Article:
A new photography exhibit displaying the work of Brunswick High School students debuted at the Merrymeeting Plaza on Friday night.
The collection stemmed from a photography class that was taught by art educator Jennie Driscoll and was sponsored through a grant from the Maine Department of Education and the Maine Arts Commission. The class worked alongside a visiting artist from Portland.
The exhibit is hosted by Brunswick Public Arts in a space provided by the Merrymeeting Plaza and WS Development. The installation is called “How We See Now: New Dimensions of Photography.”
According to Driscoll, through various assignments the class focused on making images that push the boundaries of perception and photography, allowing to students to visualize new realities through their work.
For example, in one project students took images and cut them up to recreate sculptures and then re-photographed them while working with lighting. In another, students froze their images in ice and photographed them over time.
“Everybody definitely had pieces that they we’re really happy with,” Driscoll said. “They felt really good about what they had created – something new, a new way of seeing something.”
The class, which was conducted virtually due to the COVID-19 pandemic, included around 20 students from grade 10, 11 and 12. One of the students included recent Brunswick High School graduate Braeden Trefethen.
“Working from home I had a lot of unique resources, I had a lot of my own props, I had a lot of woods behind my house that I could use that,” Trefethen said. “But I also missed out on getting to collaborate with classmates, which I really enjoyed in previous years.”
Trefethen added that, in addition to Photography II, he took Photography I and a few drawing classes while enrolled at Brunswick High School. “The ones I took were really great experience,” he said.
Justin Levesque, the visiting artist who helped guide the class, said part of his goal throughout the program was to help students expand their outlook for what a photograph could be from an artistic sense.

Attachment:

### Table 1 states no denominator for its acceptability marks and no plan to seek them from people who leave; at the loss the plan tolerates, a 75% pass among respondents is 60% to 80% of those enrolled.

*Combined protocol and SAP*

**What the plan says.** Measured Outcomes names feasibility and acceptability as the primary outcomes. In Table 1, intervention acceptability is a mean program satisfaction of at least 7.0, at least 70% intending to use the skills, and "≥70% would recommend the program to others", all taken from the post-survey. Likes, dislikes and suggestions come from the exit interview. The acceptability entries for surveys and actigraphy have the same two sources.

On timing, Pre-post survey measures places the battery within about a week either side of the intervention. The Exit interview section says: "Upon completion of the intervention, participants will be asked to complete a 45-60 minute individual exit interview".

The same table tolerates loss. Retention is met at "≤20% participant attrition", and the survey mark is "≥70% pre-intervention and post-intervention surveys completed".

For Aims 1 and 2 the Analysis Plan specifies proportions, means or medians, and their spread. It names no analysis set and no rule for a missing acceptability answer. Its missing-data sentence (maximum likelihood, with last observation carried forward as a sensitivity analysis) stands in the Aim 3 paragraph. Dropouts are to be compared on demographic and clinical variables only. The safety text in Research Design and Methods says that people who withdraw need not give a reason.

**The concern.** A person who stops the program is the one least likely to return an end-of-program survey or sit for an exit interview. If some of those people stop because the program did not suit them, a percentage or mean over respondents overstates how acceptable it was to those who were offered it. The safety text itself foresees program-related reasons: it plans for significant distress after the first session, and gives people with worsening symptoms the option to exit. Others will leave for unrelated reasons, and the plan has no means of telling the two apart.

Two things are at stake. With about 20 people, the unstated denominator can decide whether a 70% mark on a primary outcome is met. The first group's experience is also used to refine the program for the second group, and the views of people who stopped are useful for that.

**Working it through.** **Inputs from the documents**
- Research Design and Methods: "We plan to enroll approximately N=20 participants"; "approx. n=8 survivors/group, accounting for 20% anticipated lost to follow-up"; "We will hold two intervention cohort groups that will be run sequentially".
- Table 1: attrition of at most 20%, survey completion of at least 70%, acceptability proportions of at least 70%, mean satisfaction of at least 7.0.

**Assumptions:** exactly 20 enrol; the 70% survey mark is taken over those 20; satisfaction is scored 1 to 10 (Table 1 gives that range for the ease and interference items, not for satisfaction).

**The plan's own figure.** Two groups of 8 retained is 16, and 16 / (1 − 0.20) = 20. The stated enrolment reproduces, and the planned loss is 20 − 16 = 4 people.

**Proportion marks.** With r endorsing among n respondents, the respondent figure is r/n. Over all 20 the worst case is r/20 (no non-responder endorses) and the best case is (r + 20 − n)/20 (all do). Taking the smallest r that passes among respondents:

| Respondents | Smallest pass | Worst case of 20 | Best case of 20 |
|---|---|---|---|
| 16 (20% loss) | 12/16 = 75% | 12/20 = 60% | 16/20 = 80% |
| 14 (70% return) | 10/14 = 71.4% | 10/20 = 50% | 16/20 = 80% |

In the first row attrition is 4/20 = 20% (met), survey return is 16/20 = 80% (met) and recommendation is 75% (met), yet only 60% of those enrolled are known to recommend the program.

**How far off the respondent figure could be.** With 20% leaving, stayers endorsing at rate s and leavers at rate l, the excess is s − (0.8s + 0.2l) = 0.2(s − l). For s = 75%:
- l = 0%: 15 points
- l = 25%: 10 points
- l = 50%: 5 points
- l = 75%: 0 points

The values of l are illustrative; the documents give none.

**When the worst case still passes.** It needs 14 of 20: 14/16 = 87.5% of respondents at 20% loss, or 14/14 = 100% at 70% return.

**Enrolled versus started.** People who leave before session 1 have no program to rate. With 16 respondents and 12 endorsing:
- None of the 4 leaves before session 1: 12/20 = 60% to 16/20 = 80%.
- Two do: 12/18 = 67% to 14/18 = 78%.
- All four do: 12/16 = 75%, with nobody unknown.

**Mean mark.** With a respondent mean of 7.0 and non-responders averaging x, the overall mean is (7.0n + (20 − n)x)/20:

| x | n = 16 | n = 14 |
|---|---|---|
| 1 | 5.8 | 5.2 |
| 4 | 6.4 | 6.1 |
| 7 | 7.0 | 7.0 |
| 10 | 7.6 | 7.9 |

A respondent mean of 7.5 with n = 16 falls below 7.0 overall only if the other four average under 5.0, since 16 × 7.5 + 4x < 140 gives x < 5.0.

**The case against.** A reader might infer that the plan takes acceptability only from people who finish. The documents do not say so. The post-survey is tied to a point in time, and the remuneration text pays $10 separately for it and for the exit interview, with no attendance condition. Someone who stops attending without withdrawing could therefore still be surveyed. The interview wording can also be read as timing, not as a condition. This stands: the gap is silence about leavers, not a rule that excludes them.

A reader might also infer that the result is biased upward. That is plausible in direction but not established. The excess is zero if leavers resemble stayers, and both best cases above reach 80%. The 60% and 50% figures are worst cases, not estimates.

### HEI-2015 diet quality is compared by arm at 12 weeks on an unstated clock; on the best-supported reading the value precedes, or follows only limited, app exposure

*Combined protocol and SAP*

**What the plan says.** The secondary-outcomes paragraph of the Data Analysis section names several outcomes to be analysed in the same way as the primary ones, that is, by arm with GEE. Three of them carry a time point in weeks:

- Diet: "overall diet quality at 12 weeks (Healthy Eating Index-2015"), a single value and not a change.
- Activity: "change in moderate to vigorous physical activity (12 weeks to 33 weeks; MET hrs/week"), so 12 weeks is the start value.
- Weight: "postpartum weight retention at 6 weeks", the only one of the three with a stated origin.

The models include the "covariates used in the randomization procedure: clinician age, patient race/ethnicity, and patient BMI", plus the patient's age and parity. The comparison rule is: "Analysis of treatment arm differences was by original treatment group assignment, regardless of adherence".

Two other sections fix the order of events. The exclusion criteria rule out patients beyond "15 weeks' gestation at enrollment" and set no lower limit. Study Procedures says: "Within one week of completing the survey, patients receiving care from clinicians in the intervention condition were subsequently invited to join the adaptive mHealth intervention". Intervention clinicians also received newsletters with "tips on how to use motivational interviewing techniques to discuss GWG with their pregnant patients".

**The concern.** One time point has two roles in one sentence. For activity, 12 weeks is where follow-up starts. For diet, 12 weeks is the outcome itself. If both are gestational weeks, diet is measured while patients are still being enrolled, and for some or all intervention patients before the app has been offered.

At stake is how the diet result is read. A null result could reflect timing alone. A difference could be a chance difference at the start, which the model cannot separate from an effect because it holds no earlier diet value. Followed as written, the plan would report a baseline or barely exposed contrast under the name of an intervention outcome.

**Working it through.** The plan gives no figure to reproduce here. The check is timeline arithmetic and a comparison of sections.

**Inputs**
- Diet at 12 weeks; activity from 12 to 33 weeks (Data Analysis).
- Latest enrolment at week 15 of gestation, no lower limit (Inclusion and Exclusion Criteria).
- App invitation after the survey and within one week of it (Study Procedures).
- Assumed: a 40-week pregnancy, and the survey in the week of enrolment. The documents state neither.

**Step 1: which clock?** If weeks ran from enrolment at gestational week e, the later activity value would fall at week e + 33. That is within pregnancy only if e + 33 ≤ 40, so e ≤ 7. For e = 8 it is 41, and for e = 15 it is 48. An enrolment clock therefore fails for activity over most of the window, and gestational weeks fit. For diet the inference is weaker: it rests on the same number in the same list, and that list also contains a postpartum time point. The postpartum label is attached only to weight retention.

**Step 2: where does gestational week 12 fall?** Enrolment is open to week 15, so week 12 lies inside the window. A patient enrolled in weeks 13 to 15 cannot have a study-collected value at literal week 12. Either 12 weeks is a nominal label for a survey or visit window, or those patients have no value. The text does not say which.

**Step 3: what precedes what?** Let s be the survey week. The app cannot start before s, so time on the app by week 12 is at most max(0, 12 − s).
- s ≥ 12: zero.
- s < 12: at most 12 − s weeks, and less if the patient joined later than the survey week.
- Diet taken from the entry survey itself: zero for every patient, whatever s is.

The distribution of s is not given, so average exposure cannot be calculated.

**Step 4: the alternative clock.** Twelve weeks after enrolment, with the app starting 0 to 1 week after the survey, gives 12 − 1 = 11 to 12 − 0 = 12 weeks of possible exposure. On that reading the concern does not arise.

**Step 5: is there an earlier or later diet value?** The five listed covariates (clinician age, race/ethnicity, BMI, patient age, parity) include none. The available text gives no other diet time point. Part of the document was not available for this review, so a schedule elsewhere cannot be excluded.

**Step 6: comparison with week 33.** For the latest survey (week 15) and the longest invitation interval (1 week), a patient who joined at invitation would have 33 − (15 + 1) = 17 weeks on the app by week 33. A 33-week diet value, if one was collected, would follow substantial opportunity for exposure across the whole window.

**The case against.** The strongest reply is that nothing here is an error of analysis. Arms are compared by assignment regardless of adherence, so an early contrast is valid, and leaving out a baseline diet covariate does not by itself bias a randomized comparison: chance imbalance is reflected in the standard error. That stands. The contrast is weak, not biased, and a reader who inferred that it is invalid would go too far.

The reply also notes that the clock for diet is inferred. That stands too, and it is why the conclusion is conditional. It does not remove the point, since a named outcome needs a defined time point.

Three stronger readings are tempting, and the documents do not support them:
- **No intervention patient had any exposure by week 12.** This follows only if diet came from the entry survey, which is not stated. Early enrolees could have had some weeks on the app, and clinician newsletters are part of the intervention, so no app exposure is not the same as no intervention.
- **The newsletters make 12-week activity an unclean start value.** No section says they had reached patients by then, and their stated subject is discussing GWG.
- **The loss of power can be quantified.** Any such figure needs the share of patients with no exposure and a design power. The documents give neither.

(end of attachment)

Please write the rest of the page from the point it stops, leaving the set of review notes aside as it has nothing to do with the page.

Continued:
“The image in and of itself can be a message that is constructed, right, like the students can think about what they want to say and it can be really intentional and not just be a process of observation but be a process of creation,” Levesque said. “The photograph doesn’t necessarily have to be just a rectangle, like a print or a JPEG.”
According to Maine Department of Education Fine Arts Content Specialist Jason Anderson, in conjunction with the Maine Arts Commission, the Brunswick project was part of a larger pilot study by the department that looks to bring teaching artists in Maine into Maine classrooms.
“We were trying to think of the most creative way to adapt to hybrid models and virtual models for instructional delivery during the pandemic,” Anderson said. “The response was really positive; the kids’ feedback was really great.”
Anderson said there were between 10 and 15 applications for the pilot study grant, and along with Brunswick, two other schools were selected. Going forward, Anderson said there will likely be another pilot study next year, which may expand to include performing arts in addition to visual arts.
The student’s photographs are hung inside from the windows of a storefront in the plaza and can be viewed from the sidewalk. The work will be on display through August.